The Great Prosperity
During three decades from 1947 to 1977, the nation implemented what might be called a basic bargain with American workers. Employers paid them enough to buy what they produced. Mass production and mass consumption proved perfect complements. Almost everyone who wanted a job could find one with good wages, or at least wages that were trending upward.
During these three decades everyone’s wages grew — not just those at or near the top.
Government enforced the basic bargain in several ways. It used Keynesian policy to achieve nearly full employment. It gave ordinary workers more bargaining power. It provided social insurance. And it expanded public investment. Consequently, the portion of total income that went to the middle class grew while the portion going to the top declined. But this was no zero-sum game. As the economy grew almost everyone came out ahead, including those at the top.
The pay of workers in the bottom fifth grew 116 percent over these years — faster than the pay of those in the top fifth (which rose 99 percent), and in the top 5 percent (86 percent).
Productivity also grew quickly. Labor productivity — average output per hour worked — doubled. So did median incomes. Expressed in 2007 dollars, the typical family’s income rose from about $25,000 to $55,000. The basic bargain was cinched.
The middle class had the means to buy, and their buying created new jobs. As the economy grew, the national debt shrank as a percentage of it.
A large segment of the American public – with message reinforcement from the right-wing media now believes in some fantasy-land version of the economy where some people who do very little work, have not had a real idea there entire lives ( they pay for or steal other people’s ideas) should be treated like feudal lords and the rest of the population their peasants.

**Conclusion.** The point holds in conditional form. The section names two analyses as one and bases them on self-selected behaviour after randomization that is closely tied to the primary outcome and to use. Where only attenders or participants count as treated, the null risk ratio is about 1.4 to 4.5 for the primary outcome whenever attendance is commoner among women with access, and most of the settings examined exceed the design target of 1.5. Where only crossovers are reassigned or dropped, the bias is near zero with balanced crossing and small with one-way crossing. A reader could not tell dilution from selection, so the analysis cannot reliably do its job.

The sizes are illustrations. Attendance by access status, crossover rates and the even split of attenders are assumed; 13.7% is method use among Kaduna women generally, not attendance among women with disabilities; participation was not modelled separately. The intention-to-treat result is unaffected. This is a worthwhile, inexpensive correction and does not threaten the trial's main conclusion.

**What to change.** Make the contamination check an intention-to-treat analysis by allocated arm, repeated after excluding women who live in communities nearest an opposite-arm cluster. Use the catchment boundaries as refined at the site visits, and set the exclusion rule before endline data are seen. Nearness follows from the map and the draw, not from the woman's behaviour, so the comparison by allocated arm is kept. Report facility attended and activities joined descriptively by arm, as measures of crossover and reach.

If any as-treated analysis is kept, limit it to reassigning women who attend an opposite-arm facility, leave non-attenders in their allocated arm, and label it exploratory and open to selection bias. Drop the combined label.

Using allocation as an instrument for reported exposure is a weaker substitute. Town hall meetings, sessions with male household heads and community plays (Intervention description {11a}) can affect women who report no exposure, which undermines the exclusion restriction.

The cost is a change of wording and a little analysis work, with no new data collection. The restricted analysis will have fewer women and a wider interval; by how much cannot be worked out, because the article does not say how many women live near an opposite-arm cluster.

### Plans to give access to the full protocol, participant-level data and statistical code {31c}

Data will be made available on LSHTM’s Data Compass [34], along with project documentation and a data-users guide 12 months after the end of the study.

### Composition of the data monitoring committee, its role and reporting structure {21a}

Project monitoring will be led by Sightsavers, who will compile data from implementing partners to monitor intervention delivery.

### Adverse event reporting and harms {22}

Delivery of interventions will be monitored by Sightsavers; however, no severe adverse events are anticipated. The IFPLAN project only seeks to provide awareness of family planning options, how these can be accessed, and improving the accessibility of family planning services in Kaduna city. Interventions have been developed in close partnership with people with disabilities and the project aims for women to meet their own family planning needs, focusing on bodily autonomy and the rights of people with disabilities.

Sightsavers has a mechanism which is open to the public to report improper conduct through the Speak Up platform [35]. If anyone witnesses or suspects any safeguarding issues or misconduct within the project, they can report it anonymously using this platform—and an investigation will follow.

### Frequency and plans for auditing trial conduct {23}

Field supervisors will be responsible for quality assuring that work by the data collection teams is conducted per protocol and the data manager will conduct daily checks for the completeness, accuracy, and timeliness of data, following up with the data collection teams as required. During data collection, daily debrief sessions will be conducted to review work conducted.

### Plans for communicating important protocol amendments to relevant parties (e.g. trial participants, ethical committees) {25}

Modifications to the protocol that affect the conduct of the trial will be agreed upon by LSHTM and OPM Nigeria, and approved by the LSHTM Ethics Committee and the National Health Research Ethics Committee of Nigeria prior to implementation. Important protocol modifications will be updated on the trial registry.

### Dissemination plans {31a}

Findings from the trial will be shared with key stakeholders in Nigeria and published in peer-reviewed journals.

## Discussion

The 6 Most Horrifying Lies The Food Industry is Feeding You. I am not sure that finding out food manufacturers put wood cellulose in your bread and cereal products is horrifying as much as disappointing. It has no nutritional value, but does add fiber to your diet. What’s odd is that if processed food makers used whole grains they would not need to do that. processed orange juice is something to avoid – produce labeling standards need to be revisited. It is amazing what processors get away with claiming. Buy some oranges and a juicer. Juicers are not that expensive. As usual the info about processed ground meat is horrifying or sickening or some adjective in that ball park. Though its like hotdogs, people don’t seem to care about it having assorted pig organs and parts, they just like the way it tastes. So some ammonia in their hamburger is just the price one pays for an addiction to fat.
an american ritual – How many liquor ads will you read today and how many commercials, Yet A Drug Arrest Every 19 Seconds, Says Latest US Data – “More than 1.6 million people were arrested for drug offenses in the US last year, according to the FBI’s Uniform Crime Report 2010, and more than half of them were for marijuana.”
Ann Coulter, as Troy Davis was awaiting execution, got on Twitter and wrote: “HOLD THE PICKLE, HOLD THE LETTUCE. FRYING KILLERS WON’T UPSET US,” as she hawked her column titled, “Cop Killer Is Media’s Latest Baby Seal,” – I would definitely put cop killers on my list of scumbags, but what was the hurry. Is there some use by date on state executions – hey we must do this today because tomorrow he becomes immortal. As usual Coulter does no research – more at the link. One of the luxuries of being a millionaire lazy know nothing mouth breather.
The Verve Pipe – The Freshmen (better than average sound quality).
Listening to this for the 100+ time I was thinking this video would be a good way to start a high school classroom discussion about responsibility and adulthood.